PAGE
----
This is a recipe for Sienese panforte, a rich, flat cake with medieval roots. It's made dense with whole nuts, fistfuls of spices, and candied fruit. It’s the perfect thing to allow yourself a sliver of in the late afternoon on a cold day when you need a pick me up and a zing of spices to flush your cheeks. It makes a great Christmas treat, both as a beautiful handmade gift and also served in a thin wedge at the end of a long meal. It also happens to be one of the easiest cakes in the world to make. It's traditionally made with a LOT of candied fruit—I strongly recommend if you like to make your own to use that, or to buy artisan candied fruit for this. Otherwise, you can try substituting a portion of the candied fruit for finely chopped dried figs for a nice alternative (thank you, Nigella, for this idea) when you can't get really good candied fruit. This cake lasts weeks. You can wrap slices in greaseproof paper, tie with string and hand them out as edible gifts too. This recipe is inspired by a very traditional panforte recipe from Paolo Petroni's cookbook, "Il Grande Libro della Vera Cucina Toscana." —Emiko
(400 grams) whole candied canteloupe or citron, or dried figs (see note)
(50 grams) of chopped candied orange and candied lemon
2 1/2 cups
(325 grams) of peeled nuts (almonds are most traditional, you can use also walnuts and hazelnuts)
Preheat oven to 325°F/160°C and prepare a springform cake tin (diameter 10 inches/26 cm) by lining with greaseproof paper, or greasing well and dusting with cocoa powder (as the panforte is dark, it's less noticeable than flour for dusting).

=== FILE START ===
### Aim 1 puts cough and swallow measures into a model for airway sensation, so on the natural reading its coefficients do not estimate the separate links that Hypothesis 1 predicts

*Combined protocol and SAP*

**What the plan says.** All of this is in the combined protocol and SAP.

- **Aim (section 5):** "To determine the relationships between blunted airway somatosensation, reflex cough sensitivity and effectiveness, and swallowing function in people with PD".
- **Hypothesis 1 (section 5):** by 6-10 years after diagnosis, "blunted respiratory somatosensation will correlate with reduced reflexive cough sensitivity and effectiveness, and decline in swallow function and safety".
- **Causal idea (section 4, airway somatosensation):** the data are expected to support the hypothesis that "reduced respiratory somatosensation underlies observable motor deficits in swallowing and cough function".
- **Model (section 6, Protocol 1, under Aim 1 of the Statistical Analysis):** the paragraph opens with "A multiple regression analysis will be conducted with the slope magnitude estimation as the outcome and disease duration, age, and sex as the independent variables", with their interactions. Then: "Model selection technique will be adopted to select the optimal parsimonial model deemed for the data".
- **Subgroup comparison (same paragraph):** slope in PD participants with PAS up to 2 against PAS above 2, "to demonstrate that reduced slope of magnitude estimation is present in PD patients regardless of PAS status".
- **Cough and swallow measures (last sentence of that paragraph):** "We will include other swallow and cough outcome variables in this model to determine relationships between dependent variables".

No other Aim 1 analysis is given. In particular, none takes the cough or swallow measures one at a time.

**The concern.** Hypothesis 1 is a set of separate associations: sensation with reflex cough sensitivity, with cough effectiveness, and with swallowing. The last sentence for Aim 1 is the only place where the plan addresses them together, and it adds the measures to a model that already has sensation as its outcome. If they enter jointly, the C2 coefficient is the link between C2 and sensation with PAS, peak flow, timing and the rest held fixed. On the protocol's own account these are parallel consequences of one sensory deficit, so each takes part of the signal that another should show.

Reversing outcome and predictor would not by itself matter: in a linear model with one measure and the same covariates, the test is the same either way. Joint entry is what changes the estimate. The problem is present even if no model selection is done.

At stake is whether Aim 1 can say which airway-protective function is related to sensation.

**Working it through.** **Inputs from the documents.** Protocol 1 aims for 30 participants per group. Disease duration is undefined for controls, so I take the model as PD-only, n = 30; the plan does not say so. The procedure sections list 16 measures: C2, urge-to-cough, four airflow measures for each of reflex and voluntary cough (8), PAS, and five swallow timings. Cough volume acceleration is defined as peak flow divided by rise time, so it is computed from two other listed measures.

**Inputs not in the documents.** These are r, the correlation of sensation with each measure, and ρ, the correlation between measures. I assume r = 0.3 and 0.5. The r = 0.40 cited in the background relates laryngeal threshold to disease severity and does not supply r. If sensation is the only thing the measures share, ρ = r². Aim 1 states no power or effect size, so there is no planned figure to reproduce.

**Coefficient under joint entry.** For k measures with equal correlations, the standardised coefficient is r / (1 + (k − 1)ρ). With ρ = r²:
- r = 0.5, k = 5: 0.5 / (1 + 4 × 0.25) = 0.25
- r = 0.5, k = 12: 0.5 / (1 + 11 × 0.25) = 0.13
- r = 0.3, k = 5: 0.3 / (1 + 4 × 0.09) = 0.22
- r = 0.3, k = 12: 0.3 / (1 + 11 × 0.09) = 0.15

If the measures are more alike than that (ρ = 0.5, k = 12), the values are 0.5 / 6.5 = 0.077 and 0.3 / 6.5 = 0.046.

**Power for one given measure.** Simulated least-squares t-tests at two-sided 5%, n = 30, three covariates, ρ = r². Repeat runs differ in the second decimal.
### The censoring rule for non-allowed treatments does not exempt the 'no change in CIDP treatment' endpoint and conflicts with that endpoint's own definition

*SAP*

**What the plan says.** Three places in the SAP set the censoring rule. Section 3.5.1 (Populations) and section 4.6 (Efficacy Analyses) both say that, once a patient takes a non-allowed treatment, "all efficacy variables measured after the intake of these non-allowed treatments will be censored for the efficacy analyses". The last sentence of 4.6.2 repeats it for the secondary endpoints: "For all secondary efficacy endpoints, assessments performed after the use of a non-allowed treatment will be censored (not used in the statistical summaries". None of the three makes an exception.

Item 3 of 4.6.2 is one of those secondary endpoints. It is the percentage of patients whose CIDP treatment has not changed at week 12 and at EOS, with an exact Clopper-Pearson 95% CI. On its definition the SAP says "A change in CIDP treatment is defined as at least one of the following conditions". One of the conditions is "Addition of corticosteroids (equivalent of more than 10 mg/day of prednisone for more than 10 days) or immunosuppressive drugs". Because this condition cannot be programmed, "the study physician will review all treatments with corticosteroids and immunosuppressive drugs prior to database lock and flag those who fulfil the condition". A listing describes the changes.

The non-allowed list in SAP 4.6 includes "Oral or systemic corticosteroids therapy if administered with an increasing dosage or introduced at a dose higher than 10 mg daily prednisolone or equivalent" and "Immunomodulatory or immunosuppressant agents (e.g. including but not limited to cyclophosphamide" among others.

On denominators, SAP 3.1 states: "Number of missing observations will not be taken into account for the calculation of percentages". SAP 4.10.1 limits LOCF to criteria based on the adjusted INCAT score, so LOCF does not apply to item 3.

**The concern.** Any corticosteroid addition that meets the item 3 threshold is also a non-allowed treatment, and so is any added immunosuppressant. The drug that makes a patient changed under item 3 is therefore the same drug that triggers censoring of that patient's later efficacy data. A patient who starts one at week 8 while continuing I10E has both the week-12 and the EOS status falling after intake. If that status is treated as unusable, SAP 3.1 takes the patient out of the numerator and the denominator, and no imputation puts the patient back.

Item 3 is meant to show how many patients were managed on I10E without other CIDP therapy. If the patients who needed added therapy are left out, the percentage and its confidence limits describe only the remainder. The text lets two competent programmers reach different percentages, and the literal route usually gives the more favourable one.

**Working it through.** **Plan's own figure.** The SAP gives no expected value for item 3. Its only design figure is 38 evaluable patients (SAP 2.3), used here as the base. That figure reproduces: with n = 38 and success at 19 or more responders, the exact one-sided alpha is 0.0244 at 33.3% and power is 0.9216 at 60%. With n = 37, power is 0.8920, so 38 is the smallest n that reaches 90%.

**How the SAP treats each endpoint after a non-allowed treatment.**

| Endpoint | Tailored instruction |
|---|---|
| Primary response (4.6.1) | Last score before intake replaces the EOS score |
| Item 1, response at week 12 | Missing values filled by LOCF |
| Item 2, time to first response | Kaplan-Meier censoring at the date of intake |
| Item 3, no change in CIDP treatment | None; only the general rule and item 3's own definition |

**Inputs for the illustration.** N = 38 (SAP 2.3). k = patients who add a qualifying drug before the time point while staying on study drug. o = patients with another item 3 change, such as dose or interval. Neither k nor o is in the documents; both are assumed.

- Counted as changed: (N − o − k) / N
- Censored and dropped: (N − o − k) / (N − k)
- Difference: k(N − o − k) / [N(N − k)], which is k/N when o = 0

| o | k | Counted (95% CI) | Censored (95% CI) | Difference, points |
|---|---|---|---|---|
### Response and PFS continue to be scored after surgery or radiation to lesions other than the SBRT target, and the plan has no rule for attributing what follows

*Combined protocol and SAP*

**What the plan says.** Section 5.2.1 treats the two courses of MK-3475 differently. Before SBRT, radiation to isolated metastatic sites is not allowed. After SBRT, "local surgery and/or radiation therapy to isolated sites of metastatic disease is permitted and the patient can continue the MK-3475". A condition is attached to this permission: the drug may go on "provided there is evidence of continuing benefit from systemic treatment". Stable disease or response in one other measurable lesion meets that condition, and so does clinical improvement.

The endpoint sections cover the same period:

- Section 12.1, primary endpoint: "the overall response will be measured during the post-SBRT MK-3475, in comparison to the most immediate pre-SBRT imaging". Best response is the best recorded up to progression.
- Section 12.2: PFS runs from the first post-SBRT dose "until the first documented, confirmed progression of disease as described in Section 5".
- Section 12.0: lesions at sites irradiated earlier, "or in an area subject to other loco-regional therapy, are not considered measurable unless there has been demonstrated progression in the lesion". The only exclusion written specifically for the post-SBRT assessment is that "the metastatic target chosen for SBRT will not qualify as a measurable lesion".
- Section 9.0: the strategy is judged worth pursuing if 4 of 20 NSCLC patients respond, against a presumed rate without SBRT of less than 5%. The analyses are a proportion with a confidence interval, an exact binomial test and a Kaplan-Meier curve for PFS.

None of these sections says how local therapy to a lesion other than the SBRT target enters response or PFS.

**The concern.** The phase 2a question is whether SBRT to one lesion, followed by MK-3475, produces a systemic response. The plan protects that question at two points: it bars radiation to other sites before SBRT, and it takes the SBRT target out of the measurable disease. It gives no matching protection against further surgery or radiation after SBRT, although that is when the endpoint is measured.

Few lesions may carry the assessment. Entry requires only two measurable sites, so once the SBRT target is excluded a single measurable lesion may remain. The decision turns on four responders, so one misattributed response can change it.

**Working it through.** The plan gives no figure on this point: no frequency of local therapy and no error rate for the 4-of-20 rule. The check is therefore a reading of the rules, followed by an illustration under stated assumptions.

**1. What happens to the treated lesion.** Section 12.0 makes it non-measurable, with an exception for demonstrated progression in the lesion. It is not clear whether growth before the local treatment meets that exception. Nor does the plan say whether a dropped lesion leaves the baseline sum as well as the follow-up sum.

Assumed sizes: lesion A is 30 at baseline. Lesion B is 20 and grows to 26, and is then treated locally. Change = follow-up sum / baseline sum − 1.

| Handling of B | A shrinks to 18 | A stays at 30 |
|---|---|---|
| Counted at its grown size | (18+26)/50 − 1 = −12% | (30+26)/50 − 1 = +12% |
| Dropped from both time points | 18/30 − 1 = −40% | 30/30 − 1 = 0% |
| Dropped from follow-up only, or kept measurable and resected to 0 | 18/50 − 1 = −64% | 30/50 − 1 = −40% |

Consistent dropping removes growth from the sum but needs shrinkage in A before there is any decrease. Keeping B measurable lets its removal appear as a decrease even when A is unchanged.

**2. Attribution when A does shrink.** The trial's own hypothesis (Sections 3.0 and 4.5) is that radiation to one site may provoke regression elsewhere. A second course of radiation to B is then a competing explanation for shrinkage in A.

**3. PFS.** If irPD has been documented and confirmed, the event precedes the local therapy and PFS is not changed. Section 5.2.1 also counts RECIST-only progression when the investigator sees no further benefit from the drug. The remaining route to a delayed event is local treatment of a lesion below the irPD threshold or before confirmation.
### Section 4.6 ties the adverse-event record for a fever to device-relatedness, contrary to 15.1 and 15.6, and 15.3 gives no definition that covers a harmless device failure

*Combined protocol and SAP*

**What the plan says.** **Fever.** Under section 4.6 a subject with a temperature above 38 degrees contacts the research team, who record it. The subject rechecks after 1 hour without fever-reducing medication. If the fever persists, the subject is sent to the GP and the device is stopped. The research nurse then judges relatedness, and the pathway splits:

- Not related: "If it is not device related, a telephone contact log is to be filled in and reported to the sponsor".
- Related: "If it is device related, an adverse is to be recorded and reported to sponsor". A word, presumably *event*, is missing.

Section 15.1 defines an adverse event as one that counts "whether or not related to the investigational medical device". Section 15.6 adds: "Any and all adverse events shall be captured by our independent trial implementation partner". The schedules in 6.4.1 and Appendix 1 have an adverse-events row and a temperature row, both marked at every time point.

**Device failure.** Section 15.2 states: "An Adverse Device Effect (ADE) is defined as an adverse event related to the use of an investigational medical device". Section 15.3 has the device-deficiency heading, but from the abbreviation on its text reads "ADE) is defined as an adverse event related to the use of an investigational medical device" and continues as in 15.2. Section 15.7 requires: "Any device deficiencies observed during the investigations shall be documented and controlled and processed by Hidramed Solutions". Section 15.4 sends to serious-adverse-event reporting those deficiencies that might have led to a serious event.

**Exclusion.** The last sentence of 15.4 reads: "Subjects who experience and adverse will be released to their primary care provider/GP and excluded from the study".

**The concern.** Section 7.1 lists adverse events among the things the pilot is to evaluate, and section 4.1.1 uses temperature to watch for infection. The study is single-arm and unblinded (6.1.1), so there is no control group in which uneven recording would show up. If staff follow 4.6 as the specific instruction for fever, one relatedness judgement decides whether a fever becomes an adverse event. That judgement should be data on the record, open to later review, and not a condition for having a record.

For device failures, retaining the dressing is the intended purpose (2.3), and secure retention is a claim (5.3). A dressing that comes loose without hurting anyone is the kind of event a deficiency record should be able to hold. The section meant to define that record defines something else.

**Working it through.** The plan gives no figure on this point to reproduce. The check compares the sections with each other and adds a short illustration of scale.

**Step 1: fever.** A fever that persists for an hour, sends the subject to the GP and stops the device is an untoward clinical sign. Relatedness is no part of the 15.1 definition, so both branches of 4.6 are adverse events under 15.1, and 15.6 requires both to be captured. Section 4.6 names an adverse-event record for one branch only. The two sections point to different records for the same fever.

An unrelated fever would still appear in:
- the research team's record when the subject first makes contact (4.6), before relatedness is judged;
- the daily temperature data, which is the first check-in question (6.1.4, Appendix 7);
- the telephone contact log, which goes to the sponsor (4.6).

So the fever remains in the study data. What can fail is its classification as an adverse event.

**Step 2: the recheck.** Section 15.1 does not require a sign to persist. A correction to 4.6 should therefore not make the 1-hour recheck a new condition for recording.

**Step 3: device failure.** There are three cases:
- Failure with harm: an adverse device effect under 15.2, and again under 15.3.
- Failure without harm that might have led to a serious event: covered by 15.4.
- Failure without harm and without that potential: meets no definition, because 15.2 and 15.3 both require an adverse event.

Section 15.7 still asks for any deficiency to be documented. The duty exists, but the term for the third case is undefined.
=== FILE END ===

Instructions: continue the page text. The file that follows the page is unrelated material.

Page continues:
Chop the candied fruit into small pieces and place in a large bowl. Add the whole nuts, flour, followed by all the spices except for the cinnamon.
Place the sugar in about 1/2 cup (125 ml) of water in a saucepan over low heat. Let it simmer until the sugar dissolves and thickens into a syrup without coloring (it should reach 240°F/115°C if you have a sugar thermometer). Pour the hot syrup into the bowl of candied fruit, nuts, flour, and spices and mix to combine well.
Pour into the prepared cake tin (the panforte should be about 1 inch/2.5cm tall), sprinkle the cinnamon evenly all over the top and press the surface of the panforte down firmly with the palm of your hand (the cinnamon should help make it nonstick). Bake for about 35-40 minutes or until the surface feels firm. Remove the panforte from its cake tin and allow to cool completely on a cake rack.
It keeps very well, best if it is well-wrapped in greaseproof paper or in an airtight container and stored in a cool, dark place (not the fridge).
The Australian-Japanese cookbook author has lived in Florence (where a visit to a cheese farm once inspired her to start a food blog) for over 10 years with her Tuscan sommelier husband and two kids. Her third cookbook, Tortellini at Midnight, is out now.